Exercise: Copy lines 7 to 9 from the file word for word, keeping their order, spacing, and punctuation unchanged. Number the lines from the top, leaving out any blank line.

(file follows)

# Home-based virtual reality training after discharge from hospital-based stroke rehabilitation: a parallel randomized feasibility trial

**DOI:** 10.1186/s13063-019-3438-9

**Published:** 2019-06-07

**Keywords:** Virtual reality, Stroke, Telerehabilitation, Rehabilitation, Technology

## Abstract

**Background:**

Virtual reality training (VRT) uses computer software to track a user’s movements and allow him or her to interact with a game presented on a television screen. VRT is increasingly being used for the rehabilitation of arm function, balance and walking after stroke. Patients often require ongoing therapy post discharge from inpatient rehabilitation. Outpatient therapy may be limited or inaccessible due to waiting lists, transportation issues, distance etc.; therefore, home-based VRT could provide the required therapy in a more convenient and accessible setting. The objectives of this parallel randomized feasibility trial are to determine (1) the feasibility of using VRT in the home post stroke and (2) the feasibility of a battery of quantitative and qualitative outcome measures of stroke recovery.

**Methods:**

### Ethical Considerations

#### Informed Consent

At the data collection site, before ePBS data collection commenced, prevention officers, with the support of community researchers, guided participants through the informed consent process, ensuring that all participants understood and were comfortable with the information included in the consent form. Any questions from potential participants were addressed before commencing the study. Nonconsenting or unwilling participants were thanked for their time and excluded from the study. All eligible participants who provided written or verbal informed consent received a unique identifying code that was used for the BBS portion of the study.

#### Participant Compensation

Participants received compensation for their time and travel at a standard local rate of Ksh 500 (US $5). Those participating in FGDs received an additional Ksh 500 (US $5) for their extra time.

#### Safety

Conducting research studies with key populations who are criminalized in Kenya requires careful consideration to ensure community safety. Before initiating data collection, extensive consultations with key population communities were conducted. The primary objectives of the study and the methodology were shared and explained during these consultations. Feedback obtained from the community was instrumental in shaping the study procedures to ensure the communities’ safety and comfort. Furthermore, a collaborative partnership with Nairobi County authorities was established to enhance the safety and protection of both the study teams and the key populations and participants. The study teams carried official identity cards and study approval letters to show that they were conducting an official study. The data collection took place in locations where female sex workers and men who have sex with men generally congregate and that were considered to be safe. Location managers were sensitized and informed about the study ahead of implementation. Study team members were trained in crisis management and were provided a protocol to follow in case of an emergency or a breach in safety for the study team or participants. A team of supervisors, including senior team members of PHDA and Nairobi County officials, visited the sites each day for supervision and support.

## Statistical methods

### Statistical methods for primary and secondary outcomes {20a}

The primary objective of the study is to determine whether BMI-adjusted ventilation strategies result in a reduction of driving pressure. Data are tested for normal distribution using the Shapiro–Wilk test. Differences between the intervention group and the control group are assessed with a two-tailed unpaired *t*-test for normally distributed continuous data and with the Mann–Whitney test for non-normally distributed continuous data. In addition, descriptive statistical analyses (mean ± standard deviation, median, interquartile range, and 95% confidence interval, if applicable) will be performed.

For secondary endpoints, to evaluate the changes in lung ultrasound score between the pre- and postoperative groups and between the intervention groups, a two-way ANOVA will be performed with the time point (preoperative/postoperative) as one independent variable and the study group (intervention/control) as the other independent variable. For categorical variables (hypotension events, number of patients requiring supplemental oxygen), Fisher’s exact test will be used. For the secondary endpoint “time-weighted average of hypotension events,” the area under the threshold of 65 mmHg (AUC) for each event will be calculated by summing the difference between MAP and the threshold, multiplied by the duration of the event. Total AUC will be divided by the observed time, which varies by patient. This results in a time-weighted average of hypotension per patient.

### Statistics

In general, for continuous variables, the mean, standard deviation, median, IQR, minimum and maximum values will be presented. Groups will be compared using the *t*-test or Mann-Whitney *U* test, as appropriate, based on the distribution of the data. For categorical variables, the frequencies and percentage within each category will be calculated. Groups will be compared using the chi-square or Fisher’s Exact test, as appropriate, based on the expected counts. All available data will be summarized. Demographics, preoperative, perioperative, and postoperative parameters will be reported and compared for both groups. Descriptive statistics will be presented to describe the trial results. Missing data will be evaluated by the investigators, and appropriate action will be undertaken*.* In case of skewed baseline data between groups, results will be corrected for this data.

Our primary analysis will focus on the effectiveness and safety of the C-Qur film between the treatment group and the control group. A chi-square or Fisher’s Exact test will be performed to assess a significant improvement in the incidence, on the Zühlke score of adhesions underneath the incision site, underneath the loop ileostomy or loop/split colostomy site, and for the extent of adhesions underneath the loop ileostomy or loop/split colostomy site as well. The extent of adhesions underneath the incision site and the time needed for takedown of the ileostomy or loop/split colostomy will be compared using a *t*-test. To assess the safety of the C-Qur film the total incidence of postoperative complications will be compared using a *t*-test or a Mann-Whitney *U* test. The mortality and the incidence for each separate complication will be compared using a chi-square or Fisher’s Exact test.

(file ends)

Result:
Virtual reality training (VRT) uses computer software to track a user’s movements and allow him or her to interact with a game presented on a television screen. VRT is increasingly being used for the rehabilitation of arm function, balance and walking after stroke. Patients often require ongoing therapy post discharge from inpatient rehabilitation. Outpatient therapy may be limited or inaccessible due to waiting lists, transportation issues, distance etc.; therefore, home-based VRT could provide the required therapy in a more convenient and accessible setting. The objectives of this parallel randomized feasibility trial are to determine (1) the feasibility of using VRT in the home post stroke and (2) the feasibility of a battery of quantitative and qualitative outcome measures of stroke recovery.

**Methods:**

### Ethical Considerations